You may have heard that dividend stocks have significantly outperformed their stingier counterparts since 1972. You may have heard that the vast majority of the market's historical gains have come from dividends. And you may have heard that dividend payers are the best stocks to own during bear markets.

That's all true. In fact, during market downturns, dividend stocks outperform by as much as 1% to 1.5% per month.

But before you dive in and start buying dividend stocks, there's something you need to know.

Hold your horses
Dividend payers aren't all gumdrops and rainbows, as shareholders of dividend-slashers know all too well.

In 2009, S&P 500 companies skipped a record $52.6 billion in dividend payments. To avoid the next dividend implosion, you've got to keep an eye on a dividend payer's overall strength -- and its ability to pay those vaunted dividends. So as you're looking for dividend stocks for a bear market, keep an eye out for these red flags:

  • Extremely high yield
  • Industry headwinds
  • Spotty track record
  • High payout ratio

Extremely high yield
A yield that seems too good to be true usually is. An extraordinarily high yield is tempting, but such yields tend to show up when a stock has been beaten down -- which means investors don't have confidence in it.

Industry headwinds
If an industry comes under attack -- as happens in cyclical industries and during economic crises -- there may not be any earnings to distribute, leading to dividend cuts or suspensions.

Investors looking to collect steady dividends over the next several decades from cyclical industries like energy may want to consider that, of all the S&P 500 members of the energy sector -- a group that includes such stalwarts as National Oilwell Varco (NYSE: NOV), Williams Companies (NYSE: WMB), and Valero (NYSE: VLO) -- only one, ExxonMobil (NYSE: XOM), has managed to raise its dividend for 25 consecutive years.

Based on recent cash flow statements, National Oilwell and Exxon can easily afford their dividends; Williams and Valero aren't necessarily in the danger zone, but their payouts appear somewhat iffier.

Spotty track record
Companies with a checkered history of dividend payments aren't the strongest candidates for investment -- especially in a bear market, when external factors may strain their resources. Companies with a long and steady history of dividend increases, on the other hand, have demonstrated their reliability and are less likely to expose their investors to massive losses.

Of course, when history meets headwinds, sometimes the headwinds prevail. Despite more than 25 years of consecutive dividend increases under its belt, Wells Fargo proved unable to shield itself from the industry headwinds this time around.

High payout ratio
A company's payout ratio -- usually calculated as dividends divided by net income -- is one of the most commonly used metrics to determine whether it can afford to continue paying its dividend at the same rate. A high payout ratio suggests that a company is returning the vast majority of its earnings to shareholders, and therefore may not have enough left over to fund future operations -- risking cut or suspended payments down the line.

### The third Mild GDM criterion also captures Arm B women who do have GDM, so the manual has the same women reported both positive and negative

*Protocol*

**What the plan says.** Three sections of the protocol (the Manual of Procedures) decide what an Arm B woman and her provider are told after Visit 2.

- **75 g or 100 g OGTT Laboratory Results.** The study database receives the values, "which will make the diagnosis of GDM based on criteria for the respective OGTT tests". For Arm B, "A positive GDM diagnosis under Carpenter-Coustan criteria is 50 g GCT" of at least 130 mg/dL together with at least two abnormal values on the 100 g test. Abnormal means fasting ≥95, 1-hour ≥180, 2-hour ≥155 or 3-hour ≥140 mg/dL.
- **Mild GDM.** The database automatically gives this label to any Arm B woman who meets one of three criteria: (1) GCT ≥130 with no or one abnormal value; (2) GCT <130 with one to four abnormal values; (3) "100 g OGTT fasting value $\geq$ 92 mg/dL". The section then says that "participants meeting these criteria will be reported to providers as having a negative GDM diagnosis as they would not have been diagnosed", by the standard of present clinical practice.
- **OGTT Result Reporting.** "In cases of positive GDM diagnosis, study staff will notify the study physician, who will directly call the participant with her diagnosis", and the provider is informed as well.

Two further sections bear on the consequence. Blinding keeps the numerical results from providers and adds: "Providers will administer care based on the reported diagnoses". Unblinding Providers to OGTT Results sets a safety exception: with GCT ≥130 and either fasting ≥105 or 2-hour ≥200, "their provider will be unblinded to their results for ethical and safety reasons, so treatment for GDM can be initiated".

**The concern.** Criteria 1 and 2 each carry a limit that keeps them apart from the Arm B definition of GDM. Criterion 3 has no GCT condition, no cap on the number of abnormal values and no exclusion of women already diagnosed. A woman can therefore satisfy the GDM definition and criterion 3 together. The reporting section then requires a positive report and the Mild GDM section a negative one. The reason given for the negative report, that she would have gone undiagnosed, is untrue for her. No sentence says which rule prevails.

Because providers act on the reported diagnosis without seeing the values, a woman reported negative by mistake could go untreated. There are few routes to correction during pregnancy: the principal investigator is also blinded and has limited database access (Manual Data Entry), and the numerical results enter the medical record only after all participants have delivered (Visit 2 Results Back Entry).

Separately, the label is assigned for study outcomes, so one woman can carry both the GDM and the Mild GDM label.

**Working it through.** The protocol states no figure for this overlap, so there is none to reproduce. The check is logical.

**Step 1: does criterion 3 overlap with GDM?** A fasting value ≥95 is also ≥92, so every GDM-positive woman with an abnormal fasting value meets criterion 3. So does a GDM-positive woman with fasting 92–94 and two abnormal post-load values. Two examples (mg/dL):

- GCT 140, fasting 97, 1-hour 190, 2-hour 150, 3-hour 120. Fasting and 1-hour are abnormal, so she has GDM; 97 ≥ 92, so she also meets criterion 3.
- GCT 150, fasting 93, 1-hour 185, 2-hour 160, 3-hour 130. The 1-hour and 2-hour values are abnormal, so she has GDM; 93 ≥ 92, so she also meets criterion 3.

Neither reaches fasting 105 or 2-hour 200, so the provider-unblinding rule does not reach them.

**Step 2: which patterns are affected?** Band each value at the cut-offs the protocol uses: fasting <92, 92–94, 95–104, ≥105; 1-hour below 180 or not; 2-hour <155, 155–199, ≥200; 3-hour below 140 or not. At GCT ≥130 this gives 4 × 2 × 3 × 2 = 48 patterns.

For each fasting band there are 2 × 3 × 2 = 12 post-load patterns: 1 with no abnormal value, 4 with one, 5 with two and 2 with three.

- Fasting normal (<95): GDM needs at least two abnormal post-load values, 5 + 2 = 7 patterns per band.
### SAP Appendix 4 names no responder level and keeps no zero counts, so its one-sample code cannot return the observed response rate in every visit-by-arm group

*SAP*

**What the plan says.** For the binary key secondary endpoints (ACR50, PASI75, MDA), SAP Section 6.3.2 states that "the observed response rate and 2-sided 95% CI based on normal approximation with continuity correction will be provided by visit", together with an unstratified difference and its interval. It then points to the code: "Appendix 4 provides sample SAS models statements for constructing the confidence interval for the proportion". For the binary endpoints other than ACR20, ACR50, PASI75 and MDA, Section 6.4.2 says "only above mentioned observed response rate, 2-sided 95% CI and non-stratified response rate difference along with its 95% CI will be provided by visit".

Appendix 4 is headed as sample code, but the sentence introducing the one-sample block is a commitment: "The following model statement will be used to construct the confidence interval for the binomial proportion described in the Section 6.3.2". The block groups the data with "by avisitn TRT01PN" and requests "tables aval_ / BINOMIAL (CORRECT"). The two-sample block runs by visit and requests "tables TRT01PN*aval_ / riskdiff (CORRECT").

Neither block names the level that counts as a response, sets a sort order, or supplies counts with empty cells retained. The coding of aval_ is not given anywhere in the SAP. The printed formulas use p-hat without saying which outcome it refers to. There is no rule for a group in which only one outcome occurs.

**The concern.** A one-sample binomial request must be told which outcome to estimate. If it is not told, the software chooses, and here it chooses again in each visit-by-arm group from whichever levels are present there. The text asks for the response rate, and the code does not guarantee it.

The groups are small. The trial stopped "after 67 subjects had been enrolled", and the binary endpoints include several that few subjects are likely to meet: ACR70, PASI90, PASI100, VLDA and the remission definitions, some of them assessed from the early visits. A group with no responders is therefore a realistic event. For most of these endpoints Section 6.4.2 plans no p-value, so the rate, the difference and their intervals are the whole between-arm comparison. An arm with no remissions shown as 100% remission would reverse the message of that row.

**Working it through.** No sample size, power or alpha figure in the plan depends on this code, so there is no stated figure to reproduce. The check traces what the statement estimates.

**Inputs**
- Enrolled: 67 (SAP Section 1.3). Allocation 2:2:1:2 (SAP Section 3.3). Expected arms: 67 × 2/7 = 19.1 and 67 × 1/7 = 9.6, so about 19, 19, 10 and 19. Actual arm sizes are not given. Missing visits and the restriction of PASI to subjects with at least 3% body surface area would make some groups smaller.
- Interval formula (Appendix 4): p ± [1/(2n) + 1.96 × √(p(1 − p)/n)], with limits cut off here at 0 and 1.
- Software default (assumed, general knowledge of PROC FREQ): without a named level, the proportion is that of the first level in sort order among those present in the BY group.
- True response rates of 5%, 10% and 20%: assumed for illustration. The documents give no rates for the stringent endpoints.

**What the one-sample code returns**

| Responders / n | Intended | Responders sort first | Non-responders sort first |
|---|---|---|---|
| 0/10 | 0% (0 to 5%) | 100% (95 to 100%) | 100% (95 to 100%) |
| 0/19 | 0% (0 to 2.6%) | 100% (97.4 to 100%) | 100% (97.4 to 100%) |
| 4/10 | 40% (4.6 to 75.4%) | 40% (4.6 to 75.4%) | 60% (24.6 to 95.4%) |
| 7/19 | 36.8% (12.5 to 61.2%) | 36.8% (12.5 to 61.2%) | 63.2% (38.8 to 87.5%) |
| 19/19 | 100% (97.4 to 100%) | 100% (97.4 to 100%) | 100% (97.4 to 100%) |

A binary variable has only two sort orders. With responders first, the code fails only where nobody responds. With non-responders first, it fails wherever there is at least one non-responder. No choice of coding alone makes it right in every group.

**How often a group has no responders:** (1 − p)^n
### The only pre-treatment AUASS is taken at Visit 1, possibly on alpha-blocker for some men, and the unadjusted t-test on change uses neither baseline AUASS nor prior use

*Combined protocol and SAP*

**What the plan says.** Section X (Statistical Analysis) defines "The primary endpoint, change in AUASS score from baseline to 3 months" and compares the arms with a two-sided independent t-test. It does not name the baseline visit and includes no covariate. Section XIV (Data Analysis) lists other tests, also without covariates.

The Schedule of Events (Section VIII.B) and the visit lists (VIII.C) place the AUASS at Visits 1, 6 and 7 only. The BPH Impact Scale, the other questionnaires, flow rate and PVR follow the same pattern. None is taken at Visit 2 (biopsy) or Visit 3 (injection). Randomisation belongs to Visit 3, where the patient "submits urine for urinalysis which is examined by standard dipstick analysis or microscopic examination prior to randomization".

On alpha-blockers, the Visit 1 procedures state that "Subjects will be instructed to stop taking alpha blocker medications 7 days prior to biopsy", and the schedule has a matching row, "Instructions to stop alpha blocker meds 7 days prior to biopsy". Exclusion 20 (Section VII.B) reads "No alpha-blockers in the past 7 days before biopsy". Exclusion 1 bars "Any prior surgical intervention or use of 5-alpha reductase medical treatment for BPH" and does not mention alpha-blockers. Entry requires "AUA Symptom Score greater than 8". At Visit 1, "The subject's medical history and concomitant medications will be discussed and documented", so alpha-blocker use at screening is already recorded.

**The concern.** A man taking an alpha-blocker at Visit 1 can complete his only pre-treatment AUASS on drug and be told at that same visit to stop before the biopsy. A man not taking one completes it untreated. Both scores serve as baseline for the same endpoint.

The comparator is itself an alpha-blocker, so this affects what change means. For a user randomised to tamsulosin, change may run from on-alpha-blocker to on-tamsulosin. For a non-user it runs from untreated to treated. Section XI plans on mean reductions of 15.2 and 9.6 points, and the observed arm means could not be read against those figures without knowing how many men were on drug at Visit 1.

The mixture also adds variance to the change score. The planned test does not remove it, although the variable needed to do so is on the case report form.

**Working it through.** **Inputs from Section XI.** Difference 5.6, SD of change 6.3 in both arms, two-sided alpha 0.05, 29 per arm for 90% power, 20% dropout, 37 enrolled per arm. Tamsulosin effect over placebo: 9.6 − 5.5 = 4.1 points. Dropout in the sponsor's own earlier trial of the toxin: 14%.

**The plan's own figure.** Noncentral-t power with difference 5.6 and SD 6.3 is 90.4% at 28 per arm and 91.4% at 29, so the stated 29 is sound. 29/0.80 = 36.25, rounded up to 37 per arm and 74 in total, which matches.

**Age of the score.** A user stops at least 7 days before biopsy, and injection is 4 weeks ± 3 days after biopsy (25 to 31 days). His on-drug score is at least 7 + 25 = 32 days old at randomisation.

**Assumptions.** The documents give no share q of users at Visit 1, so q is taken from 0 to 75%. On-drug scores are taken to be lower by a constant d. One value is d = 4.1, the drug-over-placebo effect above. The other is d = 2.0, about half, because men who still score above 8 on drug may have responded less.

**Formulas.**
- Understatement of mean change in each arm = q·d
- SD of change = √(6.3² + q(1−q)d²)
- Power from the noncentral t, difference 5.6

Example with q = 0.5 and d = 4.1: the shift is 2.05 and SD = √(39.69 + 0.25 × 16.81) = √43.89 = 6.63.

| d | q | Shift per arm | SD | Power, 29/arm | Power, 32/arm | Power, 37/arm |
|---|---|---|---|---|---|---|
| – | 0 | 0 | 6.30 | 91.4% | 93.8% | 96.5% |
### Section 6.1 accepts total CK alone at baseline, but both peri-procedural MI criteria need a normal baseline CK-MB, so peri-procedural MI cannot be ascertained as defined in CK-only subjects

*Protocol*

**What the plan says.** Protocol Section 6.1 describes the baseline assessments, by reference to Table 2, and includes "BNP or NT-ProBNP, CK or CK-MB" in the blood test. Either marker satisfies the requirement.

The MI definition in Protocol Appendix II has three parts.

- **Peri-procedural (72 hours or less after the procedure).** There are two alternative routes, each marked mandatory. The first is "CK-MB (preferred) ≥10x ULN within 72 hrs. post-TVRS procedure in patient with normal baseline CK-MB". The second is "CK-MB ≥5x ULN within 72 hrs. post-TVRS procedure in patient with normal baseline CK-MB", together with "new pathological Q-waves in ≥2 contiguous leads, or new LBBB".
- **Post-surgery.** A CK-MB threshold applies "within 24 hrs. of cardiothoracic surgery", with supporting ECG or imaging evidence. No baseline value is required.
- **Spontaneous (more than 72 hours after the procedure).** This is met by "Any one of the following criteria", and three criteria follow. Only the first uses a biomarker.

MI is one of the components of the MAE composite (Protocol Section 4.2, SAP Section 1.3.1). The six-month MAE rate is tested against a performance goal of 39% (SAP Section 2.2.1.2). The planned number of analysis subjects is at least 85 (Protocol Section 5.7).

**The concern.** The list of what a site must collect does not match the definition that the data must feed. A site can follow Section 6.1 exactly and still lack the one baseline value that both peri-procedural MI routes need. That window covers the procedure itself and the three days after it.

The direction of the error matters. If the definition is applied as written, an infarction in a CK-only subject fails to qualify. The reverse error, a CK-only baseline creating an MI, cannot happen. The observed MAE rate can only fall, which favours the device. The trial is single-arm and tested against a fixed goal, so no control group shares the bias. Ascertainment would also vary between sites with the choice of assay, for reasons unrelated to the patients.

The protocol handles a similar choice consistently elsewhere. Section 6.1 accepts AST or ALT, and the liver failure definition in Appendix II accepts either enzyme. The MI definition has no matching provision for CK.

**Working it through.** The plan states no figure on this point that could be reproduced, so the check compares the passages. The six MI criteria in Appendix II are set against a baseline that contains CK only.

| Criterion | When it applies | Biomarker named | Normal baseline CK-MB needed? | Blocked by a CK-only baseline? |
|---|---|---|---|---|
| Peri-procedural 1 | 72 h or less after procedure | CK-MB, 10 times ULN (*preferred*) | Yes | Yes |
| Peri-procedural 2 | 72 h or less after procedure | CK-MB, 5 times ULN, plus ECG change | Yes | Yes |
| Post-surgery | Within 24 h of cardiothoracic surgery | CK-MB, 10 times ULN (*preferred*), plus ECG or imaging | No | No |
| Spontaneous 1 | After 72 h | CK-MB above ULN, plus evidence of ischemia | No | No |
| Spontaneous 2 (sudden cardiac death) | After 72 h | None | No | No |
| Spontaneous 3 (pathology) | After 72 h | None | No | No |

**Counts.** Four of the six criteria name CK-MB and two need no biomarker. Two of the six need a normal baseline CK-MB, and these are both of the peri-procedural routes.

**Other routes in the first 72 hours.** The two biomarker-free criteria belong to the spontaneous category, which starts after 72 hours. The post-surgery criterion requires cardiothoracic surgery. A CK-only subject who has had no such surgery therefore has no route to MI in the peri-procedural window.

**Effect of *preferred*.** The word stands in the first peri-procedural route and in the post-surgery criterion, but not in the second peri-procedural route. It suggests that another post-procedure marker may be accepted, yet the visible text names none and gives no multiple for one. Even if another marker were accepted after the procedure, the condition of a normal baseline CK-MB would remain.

Another good metric is dividends divided by free cash flow. Net income is an accounting construction that captures the gist of a company's operations, but it doesn't reflect how much cash a company actually has left over from its operations to cut your check.

Consider ruling out companies with a ratio greater than 80%, or those with negative free cash flow.

Two companies risking a blowup
So which companies will likely be the next dividend blowups? According to the above criteria, possibly these two:



Net Income Payout Ratio

Adjusted FCF Payout Ratio


Vector Group (NYSE: VGR)





Textainer (NYSE: TGH)




Trading and Distribution

Data from Capital IQ, a division of Standard & Poor's.

Their yields range from moderately high (Textainer) to high (Vector), and their free cash flow payout ratios suggest trouble may be brewing.

While the tobacco industry is known for its reliability, Vector Group, the maker of Liggett cigarettes, pays out significantly more cash than it generates.

Textainer, the freight container leasing company, has been free cash flow-negative every year since 2006.

The silver lining...
It might be tempting to conclude from these numbers that we've found two stocks worth shorting. But it can be painful to short dividend stocks, since you, as the short seller, are responsible for paying those dividends.

In other words, an unsustainable dividend policy is one thing, but when shorting stocks, you want to look for other red flags as well: operational difficulties, weak competitive positions, and dangerous accounting shenanigans.

If you'd like to learn more about ways to spot potential ticking time bombs, whether to protect your portfolio or profit on short ideas, enter your email in the box below to receive CFA John Del Vecchio's free report "5 Red Flags -- How to Find the Big Short." Del Vecchio has an impeccable record as an analyst and a money manager; most recently, he managed the Ranger Short Only portfolio from 2007 to 2010, where he outperformed the S&P 500 by 40 percentage points. John's report is free, and it's the first step toward putting powerful analytical tools to work for your portfolio.

This article was first published Aug. 25, 2008. It has been updated.

Ilan Moscovitz doesn't own shares of any company mentioned. National Oilwell Varco is a Motley Fool Stock Advisorrecommendation. The Fool owns shares of ExxonMobil. True to its name, The Motley Fool is made up of a motley assortment of writers and analysts, each with a unique perspective; sometimes we agree, sometimes we disagree, but we all believe in the power of learning from each other through our Foolish community. The Motley Fool has a disclosure policy.